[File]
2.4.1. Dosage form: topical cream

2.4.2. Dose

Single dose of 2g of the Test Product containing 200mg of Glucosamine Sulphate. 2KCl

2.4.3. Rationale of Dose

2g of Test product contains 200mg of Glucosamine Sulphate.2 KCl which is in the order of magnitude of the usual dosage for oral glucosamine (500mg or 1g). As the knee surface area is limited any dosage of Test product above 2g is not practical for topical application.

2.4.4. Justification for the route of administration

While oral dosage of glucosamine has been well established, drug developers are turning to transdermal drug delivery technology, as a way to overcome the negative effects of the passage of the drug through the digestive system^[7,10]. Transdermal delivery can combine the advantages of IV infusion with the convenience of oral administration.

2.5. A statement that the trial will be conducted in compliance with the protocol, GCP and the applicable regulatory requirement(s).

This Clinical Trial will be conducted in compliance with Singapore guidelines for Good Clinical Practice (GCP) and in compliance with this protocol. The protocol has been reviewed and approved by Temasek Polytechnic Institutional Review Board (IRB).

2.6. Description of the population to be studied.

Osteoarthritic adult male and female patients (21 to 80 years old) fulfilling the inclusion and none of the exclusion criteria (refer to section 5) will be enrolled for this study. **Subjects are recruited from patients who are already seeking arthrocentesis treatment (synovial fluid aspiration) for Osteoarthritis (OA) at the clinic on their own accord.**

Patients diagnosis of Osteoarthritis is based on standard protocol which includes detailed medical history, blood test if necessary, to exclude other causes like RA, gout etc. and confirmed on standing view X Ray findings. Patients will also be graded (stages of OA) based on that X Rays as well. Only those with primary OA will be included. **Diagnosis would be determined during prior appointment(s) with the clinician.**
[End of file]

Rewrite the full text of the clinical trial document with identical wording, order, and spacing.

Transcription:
2.4.1. Dosage form: topical cream

2.4.2. Dose

Single dose of 2g of the Test Product containing 200mg of Glucosamine Sulphate. 2KCl

2.4.3. Rationale of Dose

2g of Test product contains 200mg of Glucosamine Sulphate.2 KCl which is in the order of magnitude of the usual dosage for oral glucosamine (500mg or 1g). As the knee surface area is limited any dosage of Test product above 2g is not practical for topical application.

2.4.4. Justification for the route of administration

While oral dosage of glucosamine has been well established, drug developers are turning to transdermal drug delivery technology, as a way to overcome the negative effects of the passage of the drug through the digestive system^[7,10]. Transdermal delivery can combine the advantages of IV infusion with the convenience of oral administration.

2.5. A statement that the trial will be conducted in compliance with the protocol, GCP and the applicable regulatory requirement(s).

This Clinical Trial will be conducted in compliance with Singapore guidelines for Good Clinical Practice (GCP) and in compliance with this protocol. The protocol has been reviewed and approved by Temasek Polytechnic Institutional Review Board (IRB).

2.6. Description of the population to be studied.

Osteoarthritic adult male and female patients (21 to 80 years old) fulfilling the inclusion and none of the exclusion criteria (refer to section 5) will be enrolled for this study. **Subjects are recruited from patients who are already seeking arthrocentesis treatment (synovial fluid aspiration) for Osteoarthritis (OA) at the clinic on their own accord.**

Patients diagnosis of Osteoarthritis is based on standard protocol which includes detailed medical history, blood test if necessary, to exclude other causes like RA, gout etc. and confirmed on standing view X Ray findings. Patients will also be graded (stages of OA) based on that X Rays as well. Only those with primary OA will be included. **Diagnosis would be determined during prior appointment(s) with the clinician.**